New England Patriots: 5 Veterans Who Could Be Cap Casualties
The New England Patriots manage the salary cap so well that they rarely find themselves dumping large amounts of salary late in the offseason. However, that doesn't preclude Bill Belichick and company from checking their account balance when weighing different players for inclusion on the initial 53-man roster.
A player such as Danny Amendola may have disappointed some fans last season, but releasing him would actually cost the Patriots $2.25 million, according to OverTheCap.com. Not all Patriots are in such a situation.
Here are five veteran Patriots in tenuous roster situations that would actually save the organization cap space if they were to be released.
After missing a significant portion of the 2013 season, defensive lineman Tommy Kelly was still working his way back to 100 percent this summer. Phil Perry from CSNNE.com reported on Kelly's full arrival to the practice field.
He was a starter -- and a productive one at that -- for the Patriots through five weeks last season before suffering a season-ending ACL tear, but that doesn't mean he'll be given that spot once again when the calendar flips to September.
And Kelly is well aware.
"This is a very hard team to make," he said, "so if you don’t go out there and put it on the line every day, you ain’t going to be here. Simple as that.”
The 6-foot-6, 300-pound defensive lineman had been a limited participant in training camp practices as he recovered from last year's knee surgery. He participated with a rehab group early and then practiced for two days in shoulder pads and shorts as he got closer to full-contact work.
If Kelly isn't at his best—or even if he is—his roster spot is anything but secure. Dominique Easley, when healthy, will likely line up next to Vince Wilfork. Sealver Siliga and Chris Jones, while inconsistent, flashed talent worthy of playing time in 2013.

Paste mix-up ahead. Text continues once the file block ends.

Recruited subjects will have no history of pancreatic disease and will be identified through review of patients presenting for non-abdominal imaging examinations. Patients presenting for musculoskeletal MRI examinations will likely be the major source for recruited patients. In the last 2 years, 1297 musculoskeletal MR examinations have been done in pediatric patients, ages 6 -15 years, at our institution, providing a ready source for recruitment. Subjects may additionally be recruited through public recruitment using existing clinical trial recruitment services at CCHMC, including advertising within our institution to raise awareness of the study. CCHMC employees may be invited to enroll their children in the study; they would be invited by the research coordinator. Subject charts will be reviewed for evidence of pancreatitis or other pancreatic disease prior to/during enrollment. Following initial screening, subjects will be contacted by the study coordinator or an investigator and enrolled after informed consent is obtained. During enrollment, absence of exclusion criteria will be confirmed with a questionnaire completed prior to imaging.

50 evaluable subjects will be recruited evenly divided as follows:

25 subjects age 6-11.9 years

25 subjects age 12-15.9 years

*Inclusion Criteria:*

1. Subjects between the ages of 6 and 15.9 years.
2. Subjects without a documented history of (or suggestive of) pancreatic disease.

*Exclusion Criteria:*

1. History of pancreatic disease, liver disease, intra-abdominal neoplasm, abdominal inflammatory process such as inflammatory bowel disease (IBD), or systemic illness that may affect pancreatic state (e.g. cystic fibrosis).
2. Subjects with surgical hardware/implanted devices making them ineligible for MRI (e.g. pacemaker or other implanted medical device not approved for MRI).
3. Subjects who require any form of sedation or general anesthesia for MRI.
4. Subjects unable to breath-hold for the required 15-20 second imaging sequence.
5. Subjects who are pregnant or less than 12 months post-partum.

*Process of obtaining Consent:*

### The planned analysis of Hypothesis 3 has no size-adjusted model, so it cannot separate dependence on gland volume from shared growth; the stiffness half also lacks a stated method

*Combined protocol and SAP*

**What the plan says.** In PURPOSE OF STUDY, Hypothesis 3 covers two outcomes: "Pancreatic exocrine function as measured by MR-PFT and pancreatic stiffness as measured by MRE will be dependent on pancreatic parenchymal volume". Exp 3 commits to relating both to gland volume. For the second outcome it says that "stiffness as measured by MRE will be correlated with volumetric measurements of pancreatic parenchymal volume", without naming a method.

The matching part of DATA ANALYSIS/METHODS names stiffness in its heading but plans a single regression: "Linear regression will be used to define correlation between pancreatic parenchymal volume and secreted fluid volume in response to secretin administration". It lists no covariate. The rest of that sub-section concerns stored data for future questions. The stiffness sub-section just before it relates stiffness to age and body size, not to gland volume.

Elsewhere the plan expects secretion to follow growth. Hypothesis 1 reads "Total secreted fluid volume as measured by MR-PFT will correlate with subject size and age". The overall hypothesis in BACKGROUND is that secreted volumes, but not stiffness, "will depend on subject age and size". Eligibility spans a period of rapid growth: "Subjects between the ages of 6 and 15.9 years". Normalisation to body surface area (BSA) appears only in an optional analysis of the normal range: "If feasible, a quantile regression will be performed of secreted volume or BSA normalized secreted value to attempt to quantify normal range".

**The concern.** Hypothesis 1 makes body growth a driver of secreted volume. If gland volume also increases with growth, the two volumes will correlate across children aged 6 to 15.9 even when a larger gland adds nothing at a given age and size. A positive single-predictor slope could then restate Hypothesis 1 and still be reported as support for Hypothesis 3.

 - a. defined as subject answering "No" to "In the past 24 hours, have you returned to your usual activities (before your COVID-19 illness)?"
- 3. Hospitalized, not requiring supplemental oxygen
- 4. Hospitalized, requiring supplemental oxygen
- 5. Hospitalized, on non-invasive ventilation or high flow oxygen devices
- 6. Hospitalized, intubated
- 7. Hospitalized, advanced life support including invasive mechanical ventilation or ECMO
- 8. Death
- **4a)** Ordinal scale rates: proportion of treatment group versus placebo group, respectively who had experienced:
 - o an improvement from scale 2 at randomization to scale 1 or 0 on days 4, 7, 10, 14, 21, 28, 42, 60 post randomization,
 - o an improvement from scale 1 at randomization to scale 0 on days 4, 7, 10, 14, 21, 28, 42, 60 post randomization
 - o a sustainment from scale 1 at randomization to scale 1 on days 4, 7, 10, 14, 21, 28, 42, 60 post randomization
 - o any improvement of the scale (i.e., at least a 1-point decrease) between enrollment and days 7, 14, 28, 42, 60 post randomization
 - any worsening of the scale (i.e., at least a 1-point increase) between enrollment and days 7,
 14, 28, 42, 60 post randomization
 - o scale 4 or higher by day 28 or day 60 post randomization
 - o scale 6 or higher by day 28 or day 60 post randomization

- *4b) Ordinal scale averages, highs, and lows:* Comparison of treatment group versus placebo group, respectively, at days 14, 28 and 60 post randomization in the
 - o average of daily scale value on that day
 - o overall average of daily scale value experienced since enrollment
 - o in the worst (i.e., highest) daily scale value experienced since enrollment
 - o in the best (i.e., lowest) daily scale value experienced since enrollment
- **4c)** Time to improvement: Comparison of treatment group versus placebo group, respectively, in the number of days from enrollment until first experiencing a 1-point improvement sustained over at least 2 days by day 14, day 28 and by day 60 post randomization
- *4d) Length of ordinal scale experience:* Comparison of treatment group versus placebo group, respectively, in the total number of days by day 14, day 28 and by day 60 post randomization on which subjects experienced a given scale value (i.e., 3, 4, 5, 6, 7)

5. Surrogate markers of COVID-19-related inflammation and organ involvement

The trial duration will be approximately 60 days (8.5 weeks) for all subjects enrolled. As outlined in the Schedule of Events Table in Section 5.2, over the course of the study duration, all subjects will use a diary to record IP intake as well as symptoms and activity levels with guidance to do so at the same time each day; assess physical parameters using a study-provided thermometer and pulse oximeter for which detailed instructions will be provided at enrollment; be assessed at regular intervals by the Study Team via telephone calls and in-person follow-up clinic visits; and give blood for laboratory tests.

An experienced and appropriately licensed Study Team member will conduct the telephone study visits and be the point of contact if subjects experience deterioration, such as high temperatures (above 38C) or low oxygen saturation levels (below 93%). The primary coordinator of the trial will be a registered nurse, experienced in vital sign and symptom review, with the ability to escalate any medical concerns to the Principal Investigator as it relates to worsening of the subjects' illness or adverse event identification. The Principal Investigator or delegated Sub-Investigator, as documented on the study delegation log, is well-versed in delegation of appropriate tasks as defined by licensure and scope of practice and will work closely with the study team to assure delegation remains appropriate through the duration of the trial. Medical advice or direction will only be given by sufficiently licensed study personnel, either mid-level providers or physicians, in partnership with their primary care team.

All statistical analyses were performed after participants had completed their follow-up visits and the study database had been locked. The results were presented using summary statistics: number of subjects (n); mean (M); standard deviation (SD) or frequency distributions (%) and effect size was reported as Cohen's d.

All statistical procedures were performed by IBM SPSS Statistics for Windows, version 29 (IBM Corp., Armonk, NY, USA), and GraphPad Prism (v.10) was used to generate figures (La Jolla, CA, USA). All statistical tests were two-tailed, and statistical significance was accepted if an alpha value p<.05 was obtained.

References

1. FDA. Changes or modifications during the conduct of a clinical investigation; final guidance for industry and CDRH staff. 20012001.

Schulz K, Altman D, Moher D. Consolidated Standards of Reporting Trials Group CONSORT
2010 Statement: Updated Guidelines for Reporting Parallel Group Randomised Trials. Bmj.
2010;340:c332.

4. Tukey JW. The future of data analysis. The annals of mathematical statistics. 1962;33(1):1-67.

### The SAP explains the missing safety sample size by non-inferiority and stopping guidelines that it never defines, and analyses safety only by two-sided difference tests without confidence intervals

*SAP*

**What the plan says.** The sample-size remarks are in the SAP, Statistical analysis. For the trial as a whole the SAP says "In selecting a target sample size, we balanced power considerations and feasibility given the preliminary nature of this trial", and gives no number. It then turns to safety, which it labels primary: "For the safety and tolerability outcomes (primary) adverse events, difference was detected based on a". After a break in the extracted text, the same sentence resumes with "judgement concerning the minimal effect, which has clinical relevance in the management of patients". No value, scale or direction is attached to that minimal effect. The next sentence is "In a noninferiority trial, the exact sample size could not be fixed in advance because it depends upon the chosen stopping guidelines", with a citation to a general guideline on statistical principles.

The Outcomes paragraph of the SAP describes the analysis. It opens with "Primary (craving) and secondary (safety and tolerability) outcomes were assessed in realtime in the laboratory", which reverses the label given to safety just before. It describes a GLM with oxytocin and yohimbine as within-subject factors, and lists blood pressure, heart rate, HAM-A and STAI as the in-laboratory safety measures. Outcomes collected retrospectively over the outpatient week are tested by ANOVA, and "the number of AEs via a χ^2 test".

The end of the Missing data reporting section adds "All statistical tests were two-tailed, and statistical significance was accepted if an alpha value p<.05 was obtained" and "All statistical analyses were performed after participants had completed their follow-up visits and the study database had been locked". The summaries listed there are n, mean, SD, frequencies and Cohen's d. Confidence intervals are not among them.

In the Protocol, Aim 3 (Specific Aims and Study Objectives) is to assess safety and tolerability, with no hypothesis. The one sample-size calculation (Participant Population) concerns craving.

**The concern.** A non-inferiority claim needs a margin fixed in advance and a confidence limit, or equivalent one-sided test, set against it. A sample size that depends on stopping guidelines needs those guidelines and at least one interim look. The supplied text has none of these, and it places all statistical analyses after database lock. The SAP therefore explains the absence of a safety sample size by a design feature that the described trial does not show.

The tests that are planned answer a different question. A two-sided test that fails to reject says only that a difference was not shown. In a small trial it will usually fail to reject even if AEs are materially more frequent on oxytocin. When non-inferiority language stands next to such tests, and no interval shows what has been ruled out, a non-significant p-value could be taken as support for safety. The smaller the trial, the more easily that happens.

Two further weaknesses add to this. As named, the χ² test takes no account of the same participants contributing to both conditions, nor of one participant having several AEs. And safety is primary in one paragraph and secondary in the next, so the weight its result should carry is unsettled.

With Easley and Wilfork recovering from injuries themselves, though, I think Bill Belichick will likely retain his services for another year.
Kelly: $1.2 million in possible savings
Dan Connolly and Ryan Wendell
Dan Connolly (61st out of 87 guards) and Ryan Wendell (31st out of 35 centers) were two of the worst starting offensive linemen at their positions, according to Pro Football Focus (subscription required). That—in part, anyway—led the New England Patriots to draft three offensive linemen in the 2014 NFL draft.
However, it may have been a bit premature to pencil Bryan Stork and Jon Halapio into the starting lineup. Wendell is highly valued by Belichick, and Connolly gives New England versatility at the center and guard position that Halapio and Stork can't.
If New England somehow finds itself up against a salary cap wall, one may have to go. Otherwise, look for them to keep the rookies at bay for one more year.
Connolly: $3 million in possible savings
Wendell: $775,000 in possible savings
Will Smith was signed to take over the Andre Carter role—veteran pass-rusher who can spell Rob Ninkovich and Chandler Jones—but he may find some stiff competition from youngsters on the team. He'll need to beat out Michael Buchanan, Jake Bequette and rookie Zach Moore for the featured role.
Smith expressed to Patriots.com what it takes to find a way on to a defense as talent-rich as New England's:
"This is a talented group, but that really doesn't mean anything. We still have to go out and execute and win games. Camp right now is for everyone to come together and work out those kinks and become a good team. This is really just the start of it."
And Smith knows there's work to do.
"I think you always have to prove yourself, each year. It never stops," he said. "Next year, if I'm lucky enough to be playing, I'm still going to have to prove myself again, and continue and continue and continue."
If Smith looks like an upgrade—like Carter in 2011—an older, low-priced veteran will be Belichick's likely choice. If the competition is close, though, a cheaper alternative with future upside, like Buchanan, will be too tempting to pass on.
Smith: $570,000 in possible savings
Ask former New England Patriots safety Lawyer Milloy if you don't think that Belichick won't release a team leader due to monetary issues.
Matthew Slater: $1.6 million in possible savings